The next step for the College Football Playoff is not expanding to eight teams, but instead adding a third-place game at the national championship site.
The initial argument against doing this is probably something like “A third place game? That would be just a glorified exhibition game.” I counter with: that’s all bowl games are in the first place. Bowl game statistics have only become an official part of a player’s career stats in the past 25 years or so precisely because the NCAA treated bowl games as glorified exhibition games for about 80 years.
Other arguments against a third-place game include things like injuries and making a team play an extra game. Yet for the teams playing in the national championship, the added chance of injury and the season extended by one more game is certainly not seen as a negative, even though it’s as true as it would be for a third-place game.
In the NCAA Basketball Tournament, third-place games were the norm for decades. When teams traveled by train to the Final Four location, it was seen as folly to go there to just play one game. Thus, the third-place game for the teams that lost the semifinals was established. There were even third-place regional games for a while. The NIT, the original postseason basketball tournament, didn’t get rid of the third-place game until sometime in the last decade.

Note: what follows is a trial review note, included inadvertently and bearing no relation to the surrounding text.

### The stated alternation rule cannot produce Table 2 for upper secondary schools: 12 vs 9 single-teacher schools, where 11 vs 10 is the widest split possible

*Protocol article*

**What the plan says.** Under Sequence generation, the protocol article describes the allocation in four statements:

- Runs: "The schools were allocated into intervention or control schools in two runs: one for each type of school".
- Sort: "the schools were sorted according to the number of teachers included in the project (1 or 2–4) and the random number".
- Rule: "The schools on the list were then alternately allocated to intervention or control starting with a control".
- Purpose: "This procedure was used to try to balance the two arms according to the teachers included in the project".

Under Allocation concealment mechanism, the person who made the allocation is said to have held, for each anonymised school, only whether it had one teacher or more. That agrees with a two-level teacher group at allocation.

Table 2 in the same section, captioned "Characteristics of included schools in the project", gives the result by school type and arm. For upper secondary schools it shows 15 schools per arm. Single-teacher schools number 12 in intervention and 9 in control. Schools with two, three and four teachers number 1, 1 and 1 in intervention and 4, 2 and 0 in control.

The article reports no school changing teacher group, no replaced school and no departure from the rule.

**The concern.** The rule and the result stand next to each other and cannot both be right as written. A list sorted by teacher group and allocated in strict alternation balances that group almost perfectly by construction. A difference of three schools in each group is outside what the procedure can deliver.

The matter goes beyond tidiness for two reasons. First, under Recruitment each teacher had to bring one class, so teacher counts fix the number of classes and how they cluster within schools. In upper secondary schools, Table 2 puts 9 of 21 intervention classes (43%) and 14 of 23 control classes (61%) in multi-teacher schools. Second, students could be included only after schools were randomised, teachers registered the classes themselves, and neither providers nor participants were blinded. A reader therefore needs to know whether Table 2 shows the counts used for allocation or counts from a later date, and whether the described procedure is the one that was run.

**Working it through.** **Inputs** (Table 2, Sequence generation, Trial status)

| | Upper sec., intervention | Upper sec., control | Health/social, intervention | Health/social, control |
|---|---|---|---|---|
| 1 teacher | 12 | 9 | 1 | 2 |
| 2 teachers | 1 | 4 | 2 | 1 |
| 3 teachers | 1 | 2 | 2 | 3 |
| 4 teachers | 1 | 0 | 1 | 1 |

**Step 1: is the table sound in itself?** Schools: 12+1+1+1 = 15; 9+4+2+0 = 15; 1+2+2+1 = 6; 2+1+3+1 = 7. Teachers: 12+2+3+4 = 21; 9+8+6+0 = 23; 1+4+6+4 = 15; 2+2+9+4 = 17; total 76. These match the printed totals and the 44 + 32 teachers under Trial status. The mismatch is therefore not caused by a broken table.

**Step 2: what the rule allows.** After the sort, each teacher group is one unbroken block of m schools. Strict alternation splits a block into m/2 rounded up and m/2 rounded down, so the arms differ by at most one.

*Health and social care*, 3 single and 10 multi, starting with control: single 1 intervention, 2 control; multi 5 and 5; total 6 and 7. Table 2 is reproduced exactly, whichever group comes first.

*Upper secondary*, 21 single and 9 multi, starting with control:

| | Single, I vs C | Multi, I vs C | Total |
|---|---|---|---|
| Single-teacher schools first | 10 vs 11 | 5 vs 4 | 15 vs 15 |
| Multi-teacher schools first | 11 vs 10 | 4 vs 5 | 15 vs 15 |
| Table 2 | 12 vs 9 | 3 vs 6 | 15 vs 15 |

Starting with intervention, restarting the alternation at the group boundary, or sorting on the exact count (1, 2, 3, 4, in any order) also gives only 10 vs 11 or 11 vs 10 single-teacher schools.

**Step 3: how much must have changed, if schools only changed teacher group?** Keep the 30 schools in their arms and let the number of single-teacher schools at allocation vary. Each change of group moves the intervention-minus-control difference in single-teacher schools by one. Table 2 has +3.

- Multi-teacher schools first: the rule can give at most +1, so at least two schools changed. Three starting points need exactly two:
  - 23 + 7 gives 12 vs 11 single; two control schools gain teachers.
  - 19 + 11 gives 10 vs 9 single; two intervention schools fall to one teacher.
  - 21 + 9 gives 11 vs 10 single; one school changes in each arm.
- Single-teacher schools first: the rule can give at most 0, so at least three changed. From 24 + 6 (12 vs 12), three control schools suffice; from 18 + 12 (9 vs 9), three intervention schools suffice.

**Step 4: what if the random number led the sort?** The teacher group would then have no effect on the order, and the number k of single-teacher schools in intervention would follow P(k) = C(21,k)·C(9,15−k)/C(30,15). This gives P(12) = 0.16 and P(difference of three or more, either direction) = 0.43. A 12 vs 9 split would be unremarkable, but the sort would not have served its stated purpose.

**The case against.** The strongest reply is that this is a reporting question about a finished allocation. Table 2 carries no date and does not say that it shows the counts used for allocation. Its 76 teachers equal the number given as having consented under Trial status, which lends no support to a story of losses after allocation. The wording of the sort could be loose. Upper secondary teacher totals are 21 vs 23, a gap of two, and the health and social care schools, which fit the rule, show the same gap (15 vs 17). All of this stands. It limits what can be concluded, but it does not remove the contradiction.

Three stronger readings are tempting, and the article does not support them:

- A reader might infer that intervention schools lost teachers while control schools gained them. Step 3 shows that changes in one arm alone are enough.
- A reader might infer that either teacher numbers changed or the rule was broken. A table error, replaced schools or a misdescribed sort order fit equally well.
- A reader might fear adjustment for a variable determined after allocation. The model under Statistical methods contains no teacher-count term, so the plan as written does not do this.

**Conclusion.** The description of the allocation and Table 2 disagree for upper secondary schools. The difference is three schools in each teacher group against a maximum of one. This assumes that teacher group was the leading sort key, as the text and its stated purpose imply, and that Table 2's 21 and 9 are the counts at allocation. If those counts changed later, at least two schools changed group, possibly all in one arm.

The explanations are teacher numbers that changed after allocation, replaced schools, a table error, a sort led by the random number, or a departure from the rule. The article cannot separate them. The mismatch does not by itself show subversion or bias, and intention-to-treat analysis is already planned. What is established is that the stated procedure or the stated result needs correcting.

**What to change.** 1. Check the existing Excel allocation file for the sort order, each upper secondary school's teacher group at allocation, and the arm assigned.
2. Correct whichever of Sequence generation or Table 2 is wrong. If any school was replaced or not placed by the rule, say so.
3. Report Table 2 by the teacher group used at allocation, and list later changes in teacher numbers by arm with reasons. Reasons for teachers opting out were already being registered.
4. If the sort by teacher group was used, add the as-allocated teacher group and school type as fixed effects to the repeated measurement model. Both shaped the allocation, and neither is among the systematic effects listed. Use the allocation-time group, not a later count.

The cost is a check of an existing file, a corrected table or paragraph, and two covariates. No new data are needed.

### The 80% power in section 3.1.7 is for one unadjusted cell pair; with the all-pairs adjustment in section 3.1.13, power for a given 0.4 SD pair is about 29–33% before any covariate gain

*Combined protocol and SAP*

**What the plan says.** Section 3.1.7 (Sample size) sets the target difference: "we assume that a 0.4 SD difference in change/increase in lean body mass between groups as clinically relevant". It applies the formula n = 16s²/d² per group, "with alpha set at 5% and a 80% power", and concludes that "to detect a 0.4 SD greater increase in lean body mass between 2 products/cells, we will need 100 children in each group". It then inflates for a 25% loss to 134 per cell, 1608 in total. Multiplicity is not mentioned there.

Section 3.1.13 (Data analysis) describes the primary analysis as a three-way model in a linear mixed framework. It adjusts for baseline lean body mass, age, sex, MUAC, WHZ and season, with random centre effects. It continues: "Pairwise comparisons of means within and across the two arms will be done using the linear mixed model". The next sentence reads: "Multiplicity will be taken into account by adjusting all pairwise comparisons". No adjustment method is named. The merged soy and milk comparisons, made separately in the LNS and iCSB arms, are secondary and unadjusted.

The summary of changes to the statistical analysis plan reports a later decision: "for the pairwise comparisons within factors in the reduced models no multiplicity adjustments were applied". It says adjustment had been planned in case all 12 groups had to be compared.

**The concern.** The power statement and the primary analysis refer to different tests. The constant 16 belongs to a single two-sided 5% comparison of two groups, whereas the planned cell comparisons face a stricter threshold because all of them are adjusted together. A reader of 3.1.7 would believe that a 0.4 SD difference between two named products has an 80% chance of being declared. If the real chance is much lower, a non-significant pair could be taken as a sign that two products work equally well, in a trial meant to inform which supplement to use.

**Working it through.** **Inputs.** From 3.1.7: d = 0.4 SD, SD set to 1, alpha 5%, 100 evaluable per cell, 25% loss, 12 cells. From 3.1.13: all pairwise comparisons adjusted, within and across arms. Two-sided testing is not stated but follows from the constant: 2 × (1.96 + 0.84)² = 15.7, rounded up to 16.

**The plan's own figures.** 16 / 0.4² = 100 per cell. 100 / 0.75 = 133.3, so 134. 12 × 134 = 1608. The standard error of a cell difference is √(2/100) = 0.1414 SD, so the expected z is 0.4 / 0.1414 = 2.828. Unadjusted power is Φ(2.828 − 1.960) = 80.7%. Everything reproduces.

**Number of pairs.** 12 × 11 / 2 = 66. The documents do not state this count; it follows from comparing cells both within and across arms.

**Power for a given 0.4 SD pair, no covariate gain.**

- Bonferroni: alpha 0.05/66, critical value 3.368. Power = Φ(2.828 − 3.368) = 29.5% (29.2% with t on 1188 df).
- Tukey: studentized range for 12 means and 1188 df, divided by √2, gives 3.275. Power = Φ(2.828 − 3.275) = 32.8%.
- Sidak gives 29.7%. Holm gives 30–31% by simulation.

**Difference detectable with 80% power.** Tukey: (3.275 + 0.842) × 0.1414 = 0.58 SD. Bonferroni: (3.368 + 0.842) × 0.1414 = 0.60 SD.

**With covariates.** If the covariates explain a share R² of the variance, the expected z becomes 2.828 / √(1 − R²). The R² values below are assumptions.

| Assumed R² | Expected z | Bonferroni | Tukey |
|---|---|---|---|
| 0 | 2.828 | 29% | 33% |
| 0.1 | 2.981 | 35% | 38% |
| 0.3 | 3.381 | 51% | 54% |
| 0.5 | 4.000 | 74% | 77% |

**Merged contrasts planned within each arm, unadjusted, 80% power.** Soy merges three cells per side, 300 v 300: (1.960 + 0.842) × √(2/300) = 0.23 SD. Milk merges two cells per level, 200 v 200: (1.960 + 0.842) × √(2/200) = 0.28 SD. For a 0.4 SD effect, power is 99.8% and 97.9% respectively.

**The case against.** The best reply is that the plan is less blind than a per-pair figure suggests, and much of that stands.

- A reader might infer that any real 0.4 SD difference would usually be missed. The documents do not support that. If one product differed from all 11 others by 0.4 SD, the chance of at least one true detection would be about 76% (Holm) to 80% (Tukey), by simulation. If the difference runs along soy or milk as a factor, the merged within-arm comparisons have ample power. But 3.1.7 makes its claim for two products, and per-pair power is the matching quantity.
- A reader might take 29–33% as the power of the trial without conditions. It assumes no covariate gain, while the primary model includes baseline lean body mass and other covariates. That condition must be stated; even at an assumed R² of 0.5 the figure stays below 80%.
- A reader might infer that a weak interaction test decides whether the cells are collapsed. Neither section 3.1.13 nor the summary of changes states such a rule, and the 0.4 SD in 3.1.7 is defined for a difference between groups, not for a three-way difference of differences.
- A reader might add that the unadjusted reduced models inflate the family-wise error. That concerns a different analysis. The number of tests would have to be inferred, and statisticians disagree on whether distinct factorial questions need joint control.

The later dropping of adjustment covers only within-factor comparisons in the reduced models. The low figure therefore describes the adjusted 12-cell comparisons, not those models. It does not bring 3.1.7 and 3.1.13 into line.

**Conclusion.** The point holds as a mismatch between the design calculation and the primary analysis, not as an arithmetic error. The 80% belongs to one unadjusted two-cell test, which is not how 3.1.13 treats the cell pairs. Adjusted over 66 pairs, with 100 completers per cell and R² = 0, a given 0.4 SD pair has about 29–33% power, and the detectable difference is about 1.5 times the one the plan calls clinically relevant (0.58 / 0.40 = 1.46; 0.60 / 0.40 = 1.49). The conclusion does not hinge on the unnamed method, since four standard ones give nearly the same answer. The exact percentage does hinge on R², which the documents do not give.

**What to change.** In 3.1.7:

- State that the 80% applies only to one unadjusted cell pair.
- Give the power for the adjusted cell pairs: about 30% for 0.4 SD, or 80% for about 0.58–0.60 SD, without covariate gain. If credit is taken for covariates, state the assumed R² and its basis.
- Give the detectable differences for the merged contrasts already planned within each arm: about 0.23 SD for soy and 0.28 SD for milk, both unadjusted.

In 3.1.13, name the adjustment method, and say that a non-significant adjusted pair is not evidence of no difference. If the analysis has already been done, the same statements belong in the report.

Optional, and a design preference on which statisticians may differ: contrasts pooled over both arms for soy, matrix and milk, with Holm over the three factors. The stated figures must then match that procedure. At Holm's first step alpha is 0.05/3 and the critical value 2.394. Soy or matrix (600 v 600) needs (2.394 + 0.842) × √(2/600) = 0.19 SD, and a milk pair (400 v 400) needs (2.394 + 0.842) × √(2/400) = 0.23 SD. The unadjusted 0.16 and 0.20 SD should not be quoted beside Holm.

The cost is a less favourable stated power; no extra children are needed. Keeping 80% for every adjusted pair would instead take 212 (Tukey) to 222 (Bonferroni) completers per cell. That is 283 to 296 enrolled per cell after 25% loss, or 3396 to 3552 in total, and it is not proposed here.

If the football third-place game was at the same site as the championship game, then fans and media who made the Final Four could book two trips at the same time, or just pick one or the other. You could argue lack of interest among the fan bases for the third-place game, but I’m pretty sure that 55,000 Alabama and Florida State fans would show up in Dallas next week if that game was taking place. Finding at least 55,000 football fans to go to a showcase game hasn’t really been a problem recently.
Let’s say the third-place game was Saturday night and the title game was Monday, like the basketball Final Four. Wouldn’t it be interesting this year to have the most hard-core Oregon and Ohio State and ‘Bama and FSU fans all in the same place at the same time? Sure, there would be a chance for idiots to do idiotic things, but every day is a chance for idiots to do idiotic things.
I can imagine many Oregon and Alabama fans sharing wings and beer and lamenting that the dream matchup for the past several years isn’t going to happen, with Buckeye and Florida State fans enjoying that Florida isn’t involved.
If the football playoff is really for the fans, then a third-place game doesn’t just make sense, it’s almost required. Oh, and it would mean more TV money and exposure for schools and conferences. Maybe I should have just started with that.